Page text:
Three Strikes for the Global Food System: What Alternative Agricultural Initiatives Can Offer
Date of Award
Restricted Access Thesis
College of Theology, Arts, & Sciences
International Development and Service
International Development and Service, MA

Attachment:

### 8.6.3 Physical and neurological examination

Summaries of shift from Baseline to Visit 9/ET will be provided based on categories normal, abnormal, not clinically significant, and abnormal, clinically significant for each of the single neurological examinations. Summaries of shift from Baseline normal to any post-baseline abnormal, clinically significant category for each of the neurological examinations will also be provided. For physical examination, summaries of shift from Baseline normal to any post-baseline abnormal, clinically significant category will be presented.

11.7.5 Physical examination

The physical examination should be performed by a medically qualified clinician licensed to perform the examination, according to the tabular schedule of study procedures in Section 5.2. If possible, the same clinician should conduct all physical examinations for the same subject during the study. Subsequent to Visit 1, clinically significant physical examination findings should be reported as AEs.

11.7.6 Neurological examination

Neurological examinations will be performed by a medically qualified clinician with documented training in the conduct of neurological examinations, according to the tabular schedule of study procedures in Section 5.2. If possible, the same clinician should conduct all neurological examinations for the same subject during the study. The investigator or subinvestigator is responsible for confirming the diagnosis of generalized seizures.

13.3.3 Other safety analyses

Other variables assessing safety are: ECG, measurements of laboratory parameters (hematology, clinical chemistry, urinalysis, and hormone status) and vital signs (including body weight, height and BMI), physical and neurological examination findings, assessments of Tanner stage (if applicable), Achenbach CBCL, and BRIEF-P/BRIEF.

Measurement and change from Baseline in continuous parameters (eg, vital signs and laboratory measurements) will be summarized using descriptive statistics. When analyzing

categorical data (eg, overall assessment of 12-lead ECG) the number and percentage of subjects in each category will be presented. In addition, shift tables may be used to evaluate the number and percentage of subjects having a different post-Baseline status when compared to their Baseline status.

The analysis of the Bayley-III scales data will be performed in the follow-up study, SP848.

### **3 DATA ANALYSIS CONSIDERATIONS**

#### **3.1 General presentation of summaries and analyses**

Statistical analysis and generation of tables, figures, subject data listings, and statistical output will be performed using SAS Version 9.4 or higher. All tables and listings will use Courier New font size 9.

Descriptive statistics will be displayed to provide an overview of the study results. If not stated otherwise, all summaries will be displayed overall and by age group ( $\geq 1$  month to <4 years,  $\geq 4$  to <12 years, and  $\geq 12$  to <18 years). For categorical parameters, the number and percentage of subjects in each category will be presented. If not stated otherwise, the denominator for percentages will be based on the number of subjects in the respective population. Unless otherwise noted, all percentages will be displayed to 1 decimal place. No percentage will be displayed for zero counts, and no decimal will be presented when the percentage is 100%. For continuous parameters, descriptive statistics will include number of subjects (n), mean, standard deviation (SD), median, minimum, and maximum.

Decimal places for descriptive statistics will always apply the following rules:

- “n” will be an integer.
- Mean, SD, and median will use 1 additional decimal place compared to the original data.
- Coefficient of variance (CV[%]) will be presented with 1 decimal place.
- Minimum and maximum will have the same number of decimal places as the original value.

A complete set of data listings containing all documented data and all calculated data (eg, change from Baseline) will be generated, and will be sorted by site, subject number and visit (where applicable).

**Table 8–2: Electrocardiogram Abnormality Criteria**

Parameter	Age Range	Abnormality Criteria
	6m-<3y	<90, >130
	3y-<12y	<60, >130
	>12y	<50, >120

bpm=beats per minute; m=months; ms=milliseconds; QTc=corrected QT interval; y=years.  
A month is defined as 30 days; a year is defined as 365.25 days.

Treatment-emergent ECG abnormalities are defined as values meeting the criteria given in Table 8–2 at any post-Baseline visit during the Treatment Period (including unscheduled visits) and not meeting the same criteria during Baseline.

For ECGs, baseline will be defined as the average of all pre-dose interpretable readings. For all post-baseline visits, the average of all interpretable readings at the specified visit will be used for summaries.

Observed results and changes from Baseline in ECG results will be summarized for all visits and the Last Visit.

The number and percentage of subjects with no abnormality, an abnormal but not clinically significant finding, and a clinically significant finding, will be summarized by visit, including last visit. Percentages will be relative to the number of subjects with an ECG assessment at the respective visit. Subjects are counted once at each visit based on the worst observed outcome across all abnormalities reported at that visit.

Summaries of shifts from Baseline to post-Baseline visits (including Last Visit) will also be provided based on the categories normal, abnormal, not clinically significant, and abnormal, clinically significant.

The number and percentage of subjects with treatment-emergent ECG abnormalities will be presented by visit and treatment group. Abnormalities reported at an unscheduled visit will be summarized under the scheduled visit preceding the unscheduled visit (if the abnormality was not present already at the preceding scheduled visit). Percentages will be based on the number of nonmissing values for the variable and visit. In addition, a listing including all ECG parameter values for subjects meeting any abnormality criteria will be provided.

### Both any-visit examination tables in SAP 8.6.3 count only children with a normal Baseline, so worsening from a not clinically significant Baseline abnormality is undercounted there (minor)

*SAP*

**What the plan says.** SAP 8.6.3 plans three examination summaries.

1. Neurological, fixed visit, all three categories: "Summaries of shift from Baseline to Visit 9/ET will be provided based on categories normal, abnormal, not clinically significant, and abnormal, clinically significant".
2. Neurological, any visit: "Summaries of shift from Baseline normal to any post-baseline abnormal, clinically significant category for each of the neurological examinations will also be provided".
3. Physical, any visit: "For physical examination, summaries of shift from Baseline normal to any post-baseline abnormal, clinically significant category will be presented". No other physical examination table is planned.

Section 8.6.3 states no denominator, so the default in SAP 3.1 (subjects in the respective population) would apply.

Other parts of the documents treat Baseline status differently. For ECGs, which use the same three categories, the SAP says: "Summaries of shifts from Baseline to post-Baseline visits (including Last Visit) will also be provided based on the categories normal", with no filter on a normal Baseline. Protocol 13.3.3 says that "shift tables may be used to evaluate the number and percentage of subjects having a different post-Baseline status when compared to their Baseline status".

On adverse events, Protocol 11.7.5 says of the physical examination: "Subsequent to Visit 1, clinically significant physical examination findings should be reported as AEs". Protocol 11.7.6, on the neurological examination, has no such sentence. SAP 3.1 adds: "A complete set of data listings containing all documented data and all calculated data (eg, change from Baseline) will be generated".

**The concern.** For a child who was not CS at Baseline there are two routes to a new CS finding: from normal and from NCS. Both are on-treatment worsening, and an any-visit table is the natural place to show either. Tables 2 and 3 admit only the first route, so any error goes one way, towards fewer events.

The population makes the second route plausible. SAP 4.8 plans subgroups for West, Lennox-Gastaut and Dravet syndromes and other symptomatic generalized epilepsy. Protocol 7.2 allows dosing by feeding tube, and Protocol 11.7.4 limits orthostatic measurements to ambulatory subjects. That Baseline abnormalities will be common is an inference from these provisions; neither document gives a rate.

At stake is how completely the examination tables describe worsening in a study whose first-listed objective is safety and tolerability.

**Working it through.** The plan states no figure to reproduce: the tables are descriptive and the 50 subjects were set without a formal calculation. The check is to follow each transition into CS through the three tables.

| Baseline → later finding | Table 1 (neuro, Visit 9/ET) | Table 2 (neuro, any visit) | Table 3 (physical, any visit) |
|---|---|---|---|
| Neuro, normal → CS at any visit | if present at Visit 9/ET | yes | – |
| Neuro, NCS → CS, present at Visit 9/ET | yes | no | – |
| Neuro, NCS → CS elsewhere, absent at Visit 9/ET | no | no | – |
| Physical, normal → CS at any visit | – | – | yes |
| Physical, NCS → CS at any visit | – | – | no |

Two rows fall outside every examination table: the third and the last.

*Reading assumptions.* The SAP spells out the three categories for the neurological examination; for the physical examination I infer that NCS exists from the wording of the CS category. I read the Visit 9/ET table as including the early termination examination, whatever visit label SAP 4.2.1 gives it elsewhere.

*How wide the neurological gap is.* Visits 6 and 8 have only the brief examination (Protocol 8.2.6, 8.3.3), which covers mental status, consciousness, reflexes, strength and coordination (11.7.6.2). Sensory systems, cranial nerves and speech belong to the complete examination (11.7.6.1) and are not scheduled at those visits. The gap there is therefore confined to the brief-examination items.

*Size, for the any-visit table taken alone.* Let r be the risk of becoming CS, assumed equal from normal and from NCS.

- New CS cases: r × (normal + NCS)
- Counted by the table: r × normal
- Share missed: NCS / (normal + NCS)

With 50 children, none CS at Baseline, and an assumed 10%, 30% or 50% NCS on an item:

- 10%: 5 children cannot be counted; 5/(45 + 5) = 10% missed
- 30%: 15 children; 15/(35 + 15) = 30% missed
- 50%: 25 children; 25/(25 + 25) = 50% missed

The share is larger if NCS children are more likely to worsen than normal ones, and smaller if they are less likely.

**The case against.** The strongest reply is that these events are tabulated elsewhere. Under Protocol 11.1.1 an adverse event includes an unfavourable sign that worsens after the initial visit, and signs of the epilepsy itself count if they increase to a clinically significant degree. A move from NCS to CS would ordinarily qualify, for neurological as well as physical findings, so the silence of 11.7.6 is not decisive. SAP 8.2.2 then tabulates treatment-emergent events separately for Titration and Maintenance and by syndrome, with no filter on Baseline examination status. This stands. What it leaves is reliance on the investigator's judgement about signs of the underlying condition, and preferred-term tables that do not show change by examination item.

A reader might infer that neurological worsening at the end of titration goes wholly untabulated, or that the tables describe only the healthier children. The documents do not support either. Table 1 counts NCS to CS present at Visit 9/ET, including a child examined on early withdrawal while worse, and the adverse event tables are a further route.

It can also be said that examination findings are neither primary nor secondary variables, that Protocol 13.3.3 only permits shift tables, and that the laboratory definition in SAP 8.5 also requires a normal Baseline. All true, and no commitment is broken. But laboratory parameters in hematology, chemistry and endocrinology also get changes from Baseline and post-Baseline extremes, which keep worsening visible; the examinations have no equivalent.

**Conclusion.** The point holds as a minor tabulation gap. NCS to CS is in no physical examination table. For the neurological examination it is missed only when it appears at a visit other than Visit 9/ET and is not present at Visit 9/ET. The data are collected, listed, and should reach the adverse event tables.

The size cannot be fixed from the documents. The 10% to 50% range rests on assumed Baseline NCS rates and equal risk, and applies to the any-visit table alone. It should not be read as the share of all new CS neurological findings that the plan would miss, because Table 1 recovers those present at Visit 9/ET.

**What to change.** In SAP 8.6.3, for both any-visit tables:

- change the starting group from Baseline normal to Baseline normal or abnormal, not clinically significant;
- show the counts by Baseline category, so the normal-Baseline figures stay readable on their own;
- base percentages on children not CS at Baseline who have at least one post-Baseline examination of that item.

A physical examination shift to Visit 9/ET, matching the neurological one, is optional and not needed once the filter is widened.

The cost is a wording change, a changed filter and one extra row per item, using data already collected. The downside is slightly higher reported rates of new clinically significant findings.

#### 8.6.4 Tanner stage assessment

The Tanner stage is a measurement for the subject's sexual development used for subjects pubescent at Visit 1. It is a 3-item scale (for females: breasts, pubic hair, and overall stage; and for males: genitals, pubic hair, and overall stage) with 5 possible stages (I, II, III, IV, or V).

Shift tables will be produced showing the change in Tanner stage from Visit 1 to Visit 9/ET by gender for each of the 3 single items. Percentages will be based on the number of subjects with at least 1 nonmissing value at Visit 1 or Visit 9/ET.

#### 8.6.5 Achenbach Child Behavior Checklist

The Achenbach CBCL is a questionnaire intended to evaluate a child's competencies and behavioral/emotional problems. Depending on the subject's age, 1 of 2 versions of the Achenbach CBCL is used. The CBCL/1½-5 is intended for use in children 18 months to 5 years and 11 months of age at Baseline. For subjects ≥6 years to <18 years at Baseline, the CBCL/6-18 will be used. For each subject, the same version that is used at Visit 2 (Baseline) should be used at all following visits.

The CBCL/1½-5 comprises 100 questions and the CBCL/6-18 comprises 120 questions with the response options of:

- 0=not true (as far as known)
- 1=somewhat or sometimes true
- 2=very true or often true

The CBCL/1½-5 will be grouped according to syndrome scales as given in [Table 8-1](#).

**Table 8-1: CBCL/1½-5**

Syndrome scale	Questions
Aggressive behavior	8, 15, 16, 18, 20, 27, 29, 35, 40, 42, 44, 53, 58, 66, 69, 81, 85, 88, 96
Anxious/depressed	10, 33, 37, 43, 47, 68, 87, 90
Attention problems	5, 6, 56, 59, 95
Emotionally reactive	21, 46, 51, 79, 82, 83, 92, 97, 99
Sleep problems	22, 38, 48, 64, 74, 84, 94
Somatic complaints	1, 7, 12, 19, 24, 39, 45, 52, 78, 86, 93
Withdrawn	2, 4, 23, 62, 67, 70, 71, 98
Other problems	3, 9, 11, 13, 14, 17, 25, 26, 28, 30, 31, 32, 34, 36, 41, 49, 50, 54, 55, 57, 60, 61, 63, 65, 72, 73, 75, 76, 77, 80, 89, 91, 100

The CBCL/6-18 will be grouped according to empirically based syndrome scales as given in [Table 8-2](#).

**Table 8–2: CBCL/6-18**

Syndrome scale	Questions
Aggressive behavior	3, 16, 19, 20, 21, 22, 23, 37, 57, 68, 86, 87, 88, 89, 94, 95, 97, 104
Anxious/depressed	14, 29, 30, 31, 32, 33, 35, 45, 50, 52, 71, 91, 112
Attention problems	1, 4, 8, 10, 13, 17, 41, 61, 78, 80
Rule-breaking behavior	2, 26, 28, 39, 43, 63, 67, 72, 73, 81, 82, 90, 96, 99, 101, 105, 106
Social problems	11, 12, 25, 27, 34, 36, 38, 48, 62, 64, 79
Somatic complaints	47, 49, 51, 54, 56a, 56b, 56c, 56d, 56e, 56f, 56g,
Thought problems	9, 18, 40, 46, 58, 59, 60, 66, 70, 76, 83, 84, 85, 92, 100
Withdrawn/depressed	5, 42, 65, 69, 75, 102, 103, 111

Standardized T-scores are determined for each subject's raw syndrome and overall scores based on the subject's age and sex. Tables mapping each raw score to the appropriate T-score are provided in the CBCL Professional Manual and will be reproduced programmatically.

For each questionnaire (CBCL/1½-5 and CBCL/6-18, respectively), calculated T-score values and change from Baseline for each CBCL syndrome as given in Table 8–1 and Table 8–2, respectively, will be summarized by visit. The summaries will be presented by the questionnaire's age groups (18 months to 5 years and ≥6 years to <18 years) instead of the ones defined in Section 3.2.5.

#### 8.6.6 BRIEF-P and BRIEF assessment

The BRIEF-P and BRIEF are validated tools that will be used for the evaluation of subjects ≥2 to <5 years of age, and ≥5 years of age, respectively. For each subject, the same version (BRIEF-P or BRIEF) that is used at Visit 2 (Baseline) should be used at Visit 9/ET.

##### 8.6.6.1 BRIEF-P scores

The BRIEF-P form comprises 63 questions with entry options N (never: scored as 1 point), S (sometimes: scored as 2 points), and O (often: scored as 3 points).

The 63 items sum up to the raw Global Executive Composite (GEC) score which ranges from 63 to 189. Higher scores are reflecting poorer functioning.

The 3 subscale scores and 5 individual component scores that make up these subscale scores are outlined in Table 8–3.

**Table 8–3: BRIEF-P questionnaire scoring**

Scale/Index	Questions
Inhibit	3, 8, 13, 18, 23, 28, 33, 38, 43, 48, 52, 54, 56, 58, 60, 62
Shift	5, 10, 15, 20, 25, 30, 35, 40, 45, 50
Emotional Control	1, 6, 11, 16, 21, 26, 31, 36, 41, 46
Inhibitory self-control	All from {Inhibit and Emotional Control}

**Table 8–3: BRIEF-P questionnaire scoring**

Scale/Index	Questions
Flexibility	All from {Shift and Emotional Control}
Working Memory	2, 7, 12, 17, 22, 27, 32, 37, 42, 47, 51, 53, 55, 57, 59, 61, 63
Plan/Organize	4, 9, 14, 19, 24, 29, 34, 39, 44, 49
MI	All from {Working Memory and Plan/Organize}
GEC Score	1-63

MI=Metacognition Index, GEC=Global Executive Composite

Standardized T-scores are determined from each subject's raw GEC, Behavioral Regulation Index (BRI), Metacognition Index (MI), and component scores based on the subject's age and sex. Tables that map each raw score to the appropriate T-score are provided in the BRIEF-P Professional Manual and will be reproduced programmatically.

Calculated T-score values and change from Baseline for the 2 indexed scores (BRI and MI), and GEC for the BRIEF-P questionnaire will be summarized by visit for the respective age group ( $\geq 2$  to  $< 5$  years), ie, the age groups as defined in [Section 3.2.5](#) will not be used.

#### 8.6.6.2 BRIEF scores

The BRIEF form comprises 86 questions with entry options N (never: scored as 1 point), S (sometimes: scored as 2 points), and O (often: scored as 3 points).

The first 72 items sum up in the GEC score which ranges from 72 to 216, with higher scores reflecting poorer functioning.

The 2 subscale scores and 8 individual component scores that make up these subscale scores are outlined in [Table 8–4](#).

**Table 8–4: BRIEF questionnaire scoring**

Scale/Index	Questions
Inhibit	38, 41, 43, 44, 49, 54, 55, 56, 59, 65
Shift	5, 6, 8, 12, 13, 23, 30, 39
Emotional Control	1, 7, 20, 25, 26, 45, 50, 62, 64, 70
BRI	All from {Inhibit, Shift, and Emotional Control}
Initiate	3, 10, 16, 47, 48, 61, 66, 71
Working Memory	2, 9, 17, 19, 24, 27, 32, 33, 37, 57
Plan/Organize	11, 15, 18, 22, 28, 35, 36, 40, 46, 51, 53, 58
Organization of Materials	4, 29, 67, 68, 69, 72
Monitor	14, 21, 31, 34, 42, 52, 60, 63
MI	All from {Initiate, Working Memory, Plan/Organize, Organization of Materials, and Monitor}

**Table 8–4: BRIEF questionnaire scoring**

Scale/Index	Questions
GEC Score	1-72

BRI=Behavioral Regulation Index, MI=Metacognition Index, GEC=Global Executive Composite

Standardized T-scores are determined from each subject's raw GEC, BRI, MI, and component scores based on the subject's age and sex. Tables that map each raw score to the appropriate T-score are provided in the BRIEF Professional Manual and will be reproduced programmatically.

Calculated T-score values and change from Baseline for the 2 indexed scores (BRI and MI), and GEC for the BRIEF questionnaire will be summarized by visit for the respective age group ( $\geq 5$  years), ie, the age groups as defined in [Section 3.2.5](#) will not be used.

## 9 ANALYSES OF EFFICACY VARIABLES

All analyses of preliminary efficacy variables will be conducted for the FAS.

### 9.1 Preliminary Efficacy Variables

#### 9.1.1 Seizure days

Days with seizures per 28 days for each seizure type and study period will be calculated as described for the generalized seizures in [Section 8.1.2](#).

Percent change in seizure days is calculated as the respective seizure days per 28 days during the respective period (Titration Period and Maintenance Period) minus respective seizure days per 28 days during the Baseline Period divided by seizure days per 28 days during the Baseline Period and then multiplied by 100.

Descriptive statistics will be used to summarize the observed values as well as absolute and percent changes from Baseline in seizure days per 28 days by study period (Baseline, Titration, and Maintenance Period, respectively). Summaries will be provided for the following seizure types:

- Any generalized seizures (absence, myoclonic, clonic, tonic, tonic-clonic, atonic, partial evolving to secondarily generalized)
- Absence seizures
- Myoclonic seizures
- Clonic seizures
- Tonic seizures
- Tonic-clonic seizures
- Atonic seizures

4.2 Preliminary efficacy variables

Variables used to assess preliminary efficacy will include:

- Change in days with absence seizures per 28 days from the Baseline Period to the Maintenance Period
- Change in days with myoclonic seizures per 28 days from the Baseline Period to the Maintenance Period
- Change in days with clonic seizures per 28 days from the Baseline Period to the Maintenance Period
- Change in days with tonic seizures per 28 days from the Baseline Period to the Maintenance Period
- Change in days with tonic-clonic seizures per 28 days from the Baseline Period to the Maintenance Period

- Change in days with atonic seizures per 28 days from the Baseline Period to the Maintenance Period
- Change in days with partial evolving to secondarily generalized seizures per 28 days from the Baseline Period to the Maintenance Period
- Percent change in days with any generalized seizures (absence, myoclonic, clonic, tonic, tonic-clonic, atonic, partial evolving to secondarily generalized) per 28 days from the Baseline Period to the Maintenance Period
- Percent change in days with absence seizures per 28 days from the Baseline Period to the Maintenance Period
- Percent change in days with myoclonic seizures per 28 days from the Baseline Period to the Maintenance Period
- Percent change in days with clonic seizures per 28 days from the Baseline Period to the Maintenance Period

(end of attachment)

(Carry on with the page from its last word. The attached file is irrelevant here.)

Since the industrialization of agriculture, food systems have become increasingly interconnected, expanding global markets to developed and developing countries alike. Yet, this system has taken on the values of its leading trans-national corporations, driven by profit, cheap labor, and direct access to resources. As fossil fuels and land have become depleted, trans-national corporations and governments are taking part in large-scale land acquisition through foreign investment. Coined ‘land grabs,’ they have displaced farmers, reduced food security, and amplified environmental degradation. As a result, movements for system reform have been suggested by international organizations like La Via Campesina. As the debate continues, it largely remains a system where people do not have the first right to food within their own country and where land and resources are used as if limitless. Through a multi-case study and thematic analysis, this research explores alternative agricultural initiatives in South Korea, Bolivia, and Brazil in order to contribute to arguments supporting a shift to systems based on food sovereignty and agroecology. Seven positive trends have been identified that are typically omitted from the global food system model and offer a new perspective to the one-dimensional profit system. Based on this research, actors including grassroots, NGOs, and governments, should collaborate in implementing localized agricultural systems that build community, dignity, security, and preserve traditional cultures. Future research is needed to increase the reliability of outcomes and to better compare corporate-led initiatives with alternative agricultural systems.